If you approach Rame along the wooded valley of the River Liner and dip and twist through the village of Millbrook, you can take a narrow lane either by way of the tiny hamlet of Wiggle, or an even smaller place called Forder that straddles a stream. From hilltops and at the end of sudden valleys are glimpses of the sea, ivy hangs from holly trees in the hedges and acres of bracken, brown now, tumbles down the cliffs. You pass a farm where a hanging sign sticks out into the road saying ‘Rabbits – pet or plate’. Travelling on up the cow-muck-spattered lane you pass a white stucco farmhouse called Rame Barton set in a jumbled yard. A sign stuck to a tree advertises merely bed and breakfast. Just beyond, where the wonky rubble wall is full of ivy-leaved toadflax, a gate appears leading to the church which serves the tiny hamlet and parish of Rame.
The name means ‘high protruding cliff, the ram’s head’, and the church offers the last shelter before the desolate headland. It is dug deep into the hill to protect it from sea gales. Partly 13th century, it is all built of rough slate and has a slender, unbuttressed tower and strange ‘broached’ spire. Inside, it reveals a double aisled splendour which is still lit by candles – nothing else. The place feels ancient and away from the rest of the world. Its surrounding graveyard is huge, wild and unkempt. The headstones are packed tightly together, for this beautiful place high above the cliffs is a favourite burial place. A simple stone in the porch reads, ‘E.O.L. Gone Home’.
Reaching Rame, you feel you are going as far as you can to the edge of something or somewhere. Cornwall stands apart from the rest of England, cut off from the Saxons – Celtic to the hilt. There on the very summit of the headland is the small Mariners’ Chapel of St Michael which is built on the site of an earlier Celtic hermitage. It is a 20-minute walk from the hamlet of Rame to the chapel. The narrow road passes a row of coastguards’ cottages and ends on a blustery bluff beside a radio mast and lookout hut. A path across smooth turf and worn rocks continues steeply down and up again, a daunting route to the fainthearted pilgrim on a winter’s day. The chapel is 300 feet up in the teeth of the wind. The east window, glassless, looks towards Plymouth Sound and to tiny specks of sails miles out to sea. Among countless pieces of graffiti wrought by local lovers, ‘I LOVE MANDY’ stands out from the rest, carved large and clear into the slate sill. Hawks hover at eye level above the surrounding precipitous slopes of bracken; below, the ramparts of cliff drop sheer to the sea. Basking sharks lurk in these waters and in a big storm a single roller, built up from the Atlantic swell, falls with a pressure which weighs a ton on every square foot.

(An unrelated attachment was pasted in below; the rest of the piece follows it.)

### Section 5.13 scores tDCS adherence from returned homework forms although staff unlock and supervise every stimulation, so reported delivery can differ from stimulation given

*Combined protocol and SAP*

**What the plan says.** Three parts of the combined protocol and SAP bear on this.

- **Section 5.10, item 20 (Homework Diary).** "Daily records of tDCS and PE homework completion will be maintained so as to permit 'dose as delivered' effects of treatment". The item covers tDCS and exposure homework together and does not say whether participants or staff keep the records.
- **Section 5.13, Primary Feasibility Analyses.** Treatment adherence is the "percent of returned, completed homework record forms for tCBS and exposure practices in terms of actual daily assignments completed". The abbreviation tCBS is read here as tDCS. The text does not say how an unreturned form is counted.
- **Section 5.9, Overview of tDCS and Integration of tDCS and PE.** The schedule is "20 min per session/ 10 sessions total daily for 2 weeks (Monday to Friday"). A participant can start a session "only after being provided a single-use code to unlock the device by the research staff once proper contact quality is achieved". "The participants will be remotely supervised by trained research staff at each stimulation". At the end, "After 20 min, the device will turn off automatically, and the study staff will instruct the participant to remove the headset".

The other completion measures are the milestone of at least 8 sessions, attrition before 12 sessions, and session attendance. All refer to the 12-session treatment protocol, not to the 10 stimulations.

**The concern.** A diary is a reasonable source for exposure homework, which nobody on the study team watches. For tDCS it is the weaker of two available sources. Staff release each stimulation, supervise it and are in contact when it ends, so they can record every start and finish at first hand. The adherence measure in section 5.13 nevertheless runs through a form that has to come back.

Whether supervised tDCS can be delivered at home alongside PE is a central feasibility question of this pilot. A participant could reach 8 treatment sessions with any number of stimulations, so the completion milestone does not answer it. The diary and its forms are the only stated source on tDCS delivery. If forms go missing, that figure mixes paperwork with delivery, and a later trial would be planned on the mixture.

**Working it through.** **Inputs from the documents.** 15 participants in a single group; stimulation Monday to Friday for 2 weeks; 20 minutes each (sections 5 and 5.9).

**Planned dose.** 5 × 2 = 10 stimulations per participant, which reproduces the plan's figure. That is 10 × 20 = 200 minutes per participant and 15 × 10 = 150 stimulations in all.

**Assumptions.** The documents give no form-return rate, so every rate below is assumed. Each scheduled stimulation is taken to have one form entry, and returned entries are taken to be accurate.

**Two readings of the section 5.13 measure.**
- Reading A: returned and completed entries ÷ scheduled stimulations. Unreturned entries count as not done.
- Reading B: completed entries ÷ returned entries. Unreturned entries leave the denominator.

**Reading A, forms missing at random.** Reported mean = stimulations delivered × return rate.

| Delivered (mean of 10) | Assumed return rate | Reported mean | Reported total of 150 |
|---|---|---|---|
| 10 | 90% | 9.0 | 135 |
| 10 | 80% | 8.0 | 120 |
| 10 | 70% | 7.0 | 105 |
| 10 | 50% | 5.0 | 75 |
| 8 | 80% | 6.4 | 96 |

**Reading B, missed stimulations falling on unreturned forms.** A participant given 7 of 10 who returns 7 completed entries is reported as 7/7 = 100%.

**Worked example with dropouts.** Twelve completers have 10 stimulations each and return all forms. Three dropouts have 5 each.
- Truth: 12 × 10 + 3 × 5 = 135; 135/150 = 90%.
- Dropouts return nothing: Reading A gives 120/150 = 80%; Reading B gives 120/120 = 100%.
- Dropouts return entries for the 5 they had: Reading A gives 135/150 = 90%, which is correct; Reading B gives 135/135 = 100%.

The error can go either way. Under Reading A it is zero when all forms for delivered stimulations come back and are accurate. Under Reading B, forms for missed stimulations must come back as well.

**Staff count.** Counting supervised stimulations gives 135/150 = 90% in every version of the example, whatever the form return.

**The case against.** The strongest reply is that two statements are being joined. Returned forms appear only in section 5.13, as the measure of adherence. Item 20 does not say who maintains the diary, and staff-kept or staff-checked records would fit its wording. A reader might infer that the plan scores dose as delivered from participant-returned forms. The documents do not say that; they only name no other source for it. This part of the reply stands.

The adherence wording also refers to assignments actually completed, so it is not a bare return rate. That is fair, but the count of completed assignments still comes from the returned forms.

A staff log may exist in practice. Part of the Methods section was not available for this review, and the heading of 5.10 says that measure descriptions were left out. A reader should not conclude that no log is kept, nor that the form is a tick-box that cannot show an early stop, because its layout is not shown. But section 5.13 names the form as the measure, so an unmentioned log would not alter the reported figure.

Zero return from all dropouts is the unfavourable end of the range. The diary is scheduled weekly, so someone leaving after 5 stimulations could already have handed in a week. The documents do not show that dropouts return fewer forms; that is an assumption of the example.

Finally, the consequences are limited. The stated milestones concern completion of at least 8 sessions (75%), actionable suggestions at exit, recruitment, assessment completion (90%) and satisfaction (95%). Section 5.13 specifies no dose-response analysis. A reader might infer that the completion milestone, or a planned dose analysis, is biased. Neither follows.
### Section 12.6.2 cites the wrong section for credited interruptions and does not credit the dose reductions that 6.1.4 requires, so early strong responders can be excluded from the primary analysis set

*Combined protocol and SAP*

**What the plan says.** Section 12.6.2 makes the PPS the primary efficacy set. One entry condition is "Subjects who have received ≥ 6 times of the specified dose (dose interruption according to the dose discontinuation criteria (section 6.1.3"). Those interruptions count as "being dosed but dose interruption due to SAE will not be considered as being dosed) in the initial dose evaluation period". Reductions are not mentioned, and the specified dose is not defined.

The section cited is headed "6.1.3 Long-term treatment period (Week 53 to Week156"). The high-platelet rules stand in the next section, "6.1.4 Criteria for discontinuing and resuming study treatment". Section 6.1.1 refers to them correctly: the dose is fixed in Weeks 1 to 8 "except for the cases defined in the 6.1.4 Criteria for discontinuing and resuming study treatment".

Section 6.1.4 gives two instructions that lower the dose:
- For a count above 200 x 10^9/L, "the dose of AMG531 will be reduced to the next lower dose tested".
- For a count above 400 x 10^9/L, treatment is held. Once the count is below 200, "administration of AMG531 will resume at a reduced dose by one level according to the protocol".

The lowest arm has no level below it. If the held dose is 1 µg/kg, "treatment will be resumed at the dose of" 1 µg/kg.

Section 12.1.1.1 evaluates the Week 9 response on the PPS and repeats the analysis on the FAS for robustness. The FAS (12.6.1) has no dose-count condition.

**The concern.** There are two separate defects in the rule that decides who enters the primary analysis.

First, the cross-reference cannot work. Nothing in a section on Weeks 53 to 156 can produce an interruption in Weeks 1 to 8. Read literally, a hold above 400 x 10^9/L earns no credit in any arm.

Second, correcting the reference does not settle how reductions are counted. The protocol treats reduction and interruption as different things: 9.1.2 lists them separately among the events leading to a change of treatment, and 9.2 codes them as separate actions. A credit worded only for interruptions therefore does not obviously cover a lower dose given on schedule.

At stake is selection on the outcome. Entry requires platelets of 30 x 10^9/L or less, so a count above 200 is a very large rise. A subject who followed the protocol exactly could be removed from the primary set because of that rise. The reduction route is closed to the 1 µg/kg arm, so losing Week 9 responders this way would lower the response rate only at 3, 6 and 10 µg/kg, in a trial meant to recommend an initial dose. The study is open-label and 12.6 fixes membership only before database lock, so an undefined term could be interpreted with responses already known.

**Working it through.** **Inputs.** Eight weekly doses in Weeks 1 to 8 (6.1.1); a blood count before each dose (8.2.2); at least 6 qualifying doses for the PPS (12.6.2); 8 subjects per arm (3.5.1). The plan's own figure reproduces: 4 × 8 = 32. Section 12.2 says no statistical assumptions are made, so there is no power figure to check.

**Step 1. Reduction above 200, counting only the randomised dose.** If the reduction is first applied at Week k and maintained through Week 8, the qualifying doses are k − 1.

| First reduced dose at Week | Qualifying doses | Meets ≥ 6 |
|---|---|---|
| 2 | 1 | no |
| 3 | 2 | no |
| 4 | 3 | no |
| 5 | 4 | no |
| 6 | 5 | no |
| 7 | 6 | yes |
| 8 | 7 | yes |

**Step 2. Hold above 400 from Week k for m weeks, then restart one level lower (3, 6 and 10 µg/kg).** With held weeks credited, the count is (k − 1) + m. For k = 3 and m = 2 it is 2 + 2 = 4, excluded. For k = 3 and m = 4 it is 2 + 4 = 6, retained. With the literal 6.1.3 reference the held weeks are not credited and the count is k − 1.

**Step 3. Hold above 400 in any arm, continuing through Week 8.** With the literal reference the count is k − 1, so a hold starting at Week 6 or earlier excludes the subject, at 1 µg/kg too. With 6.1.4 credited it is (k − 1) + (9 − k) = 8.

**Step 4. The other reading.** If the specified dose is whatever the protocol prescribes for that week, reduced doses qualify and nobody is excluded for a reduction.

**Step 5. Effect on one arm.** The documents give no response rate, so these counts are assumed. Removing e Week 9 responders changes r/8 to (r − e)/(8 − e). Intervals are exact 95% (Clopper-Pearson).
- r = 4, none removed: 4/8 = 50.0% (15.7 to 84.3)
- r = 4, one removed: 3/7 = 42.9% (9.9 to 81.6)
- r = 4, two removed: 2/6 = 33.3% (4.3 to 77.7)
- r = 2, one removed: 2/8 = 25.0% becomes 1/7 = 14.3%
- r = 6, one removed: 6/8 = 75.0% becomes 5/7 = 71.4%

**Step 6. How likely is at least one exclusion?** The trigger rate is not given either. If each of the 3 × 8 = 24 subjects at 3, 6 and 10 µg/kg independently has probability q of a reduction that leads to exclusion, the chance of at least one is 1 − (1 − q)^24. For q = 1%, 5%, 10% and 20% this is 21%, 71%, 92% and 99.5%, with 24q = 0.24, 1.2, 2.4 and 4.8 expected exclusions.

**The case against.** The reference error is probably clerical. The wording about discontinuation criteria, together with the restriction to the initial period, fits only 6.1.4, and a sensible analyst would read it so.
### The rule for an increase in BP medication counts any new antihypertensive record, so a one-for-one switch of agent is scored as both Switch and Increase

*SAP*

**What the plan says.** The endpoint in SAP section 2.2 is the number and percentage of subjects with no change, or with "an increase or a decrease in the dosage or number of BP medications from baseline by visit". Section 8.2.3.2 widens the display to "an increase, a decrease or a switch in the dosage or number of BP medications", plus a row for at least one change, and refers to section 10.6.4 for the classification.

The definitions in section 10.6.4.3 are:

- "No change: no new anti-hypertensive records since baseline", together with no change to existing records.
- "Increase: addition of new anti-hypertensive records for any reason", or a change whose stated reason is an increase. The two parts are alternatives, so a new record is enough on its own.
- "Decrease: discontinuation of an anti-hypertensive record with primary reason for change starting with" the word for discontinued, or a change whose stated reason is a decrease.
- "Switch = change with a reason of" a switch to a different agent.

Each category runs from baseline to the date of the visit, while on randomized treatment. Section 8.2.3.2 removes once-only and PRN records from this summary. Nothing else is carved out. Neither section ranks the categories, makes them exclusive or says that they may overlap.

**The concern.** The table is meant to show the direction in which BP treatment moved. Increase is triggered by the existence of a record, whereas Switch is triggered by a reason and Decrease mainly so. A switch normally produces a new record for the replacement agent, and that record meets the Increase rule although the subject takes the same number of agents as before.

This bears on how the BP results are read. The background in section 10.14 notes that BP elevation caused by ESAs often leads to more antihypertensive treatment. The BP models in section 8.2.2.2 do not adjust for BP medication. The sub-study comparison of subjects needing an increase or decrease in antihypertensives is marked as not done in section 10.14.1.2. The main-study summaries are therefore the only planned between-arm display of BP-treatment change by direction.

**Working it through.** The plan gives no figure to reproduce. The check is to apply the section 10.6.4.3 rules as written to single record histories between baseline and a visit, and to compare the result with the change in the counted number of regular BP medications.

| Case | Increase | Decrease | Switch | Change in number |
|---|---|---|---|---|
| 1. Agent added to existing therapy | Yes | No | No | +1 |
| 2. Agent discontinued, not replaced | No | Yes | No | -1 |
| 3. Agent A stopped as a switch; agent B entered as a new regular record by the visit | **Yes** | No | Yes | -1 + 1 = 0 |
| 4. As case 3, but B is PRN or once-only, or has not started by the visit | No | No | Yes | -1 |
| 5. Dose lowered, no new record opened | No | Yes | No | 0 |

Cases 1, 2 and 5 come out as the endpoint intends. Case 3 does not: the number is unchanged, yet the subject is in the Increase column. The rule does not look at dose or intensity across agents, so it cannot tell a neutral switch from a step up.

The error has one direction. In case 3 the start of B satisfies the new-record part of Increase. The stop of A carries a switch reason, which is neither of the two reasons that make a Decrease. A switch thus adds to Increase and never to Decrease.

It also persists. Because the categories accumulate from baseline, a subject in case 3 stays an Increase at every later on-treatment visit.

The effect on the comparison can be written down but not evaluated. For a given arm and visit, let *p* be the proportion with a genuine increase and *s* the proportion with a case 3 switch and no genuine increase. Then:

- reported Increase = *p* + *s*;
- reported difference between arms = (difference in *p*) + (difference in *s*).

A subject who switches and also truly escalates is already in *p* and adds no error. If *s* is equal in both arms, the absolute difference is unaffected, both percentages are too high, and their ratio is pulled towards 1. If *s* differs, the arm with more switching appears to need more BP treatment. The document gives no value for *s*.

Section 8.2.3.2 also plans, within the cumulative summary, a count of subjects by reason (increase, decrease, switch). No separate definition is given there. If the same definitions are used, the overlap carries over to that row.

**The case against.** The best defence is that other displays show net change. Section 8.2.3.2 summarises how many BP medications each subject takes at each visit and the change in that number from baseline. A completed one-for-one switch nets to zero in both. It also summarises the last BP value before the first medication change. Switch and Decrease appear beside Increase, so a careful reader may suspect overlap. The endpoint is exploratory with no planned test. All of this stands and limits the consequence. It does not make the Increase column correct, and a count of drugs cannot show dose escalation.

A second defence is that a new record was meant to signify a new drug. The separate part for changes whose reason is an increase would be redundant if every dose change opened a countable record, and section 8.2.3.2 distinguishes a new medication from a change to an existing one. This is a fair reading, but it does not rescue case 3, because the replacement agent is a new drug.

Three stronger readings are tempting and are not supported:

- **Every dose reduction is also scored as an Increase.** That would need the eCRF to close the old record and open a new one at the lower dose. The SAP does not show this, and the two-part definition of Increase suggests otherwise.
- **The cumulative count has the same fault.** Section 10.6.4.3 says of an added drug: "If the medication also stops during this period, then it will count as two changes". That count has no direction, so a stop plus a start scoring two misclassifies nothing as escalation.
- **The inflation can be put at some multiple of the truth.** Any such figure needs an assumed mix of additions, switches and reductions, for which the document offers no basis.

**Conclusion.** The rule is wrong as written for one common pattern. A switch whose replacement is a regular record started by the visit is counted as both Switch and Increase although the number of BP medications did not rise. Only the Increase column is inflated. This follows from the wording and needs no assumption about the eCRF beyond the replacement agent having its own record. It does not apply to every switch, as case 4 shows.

Earl Ordulf, owner of vast estates in the West Country and uncle of King Ethelred, gave Rame to Tavistock Abbey, which he had founded in 981. Over the centuries the land around Rame Head passed to the Dawnays, the Durnfords, the Edgcombes, and finally to Plymouth Council. From the 15th century, until the Eddystone Lighthouse was built eight miles off the coast, Plymouth paid a watchman at Rame to maintain a beacon there to warn shipping and to bring news to the city of important ships.
In 1815 the HMS Bellerophon, with its infamous passenger Napoleon, was watched over from Rame while it was anchored in the neighbouring Cawsand Bay for a month. After his escape from Elba and his recapture, he had been brought here under the misapprehension that an estate in England was being found for him to live in. His presence drew crowds from all over England.
So many dinghies, rafts, barges and skiffs filled with gawping onlookers sailed out to where the Bellerophon lay that you could walk from Plymouth Hoe all the way to Cawsand on their decks. Napoleon appeared on deck twice a day and waved to the assembled cheering masses, wearing white gloves and a uniform he had had pressed in Plymouth specially for the occasion.
When the crew finally shipped anchor and set sail for St Helena, past Penlee Point from where the foghorn now moans, Rame Head and the Port Eliot and Anthony estates along the cliff were the last bit of England he set eyes on. He turned to Captain Maitland and said quietly, ‘Enfin, ce beau pays.’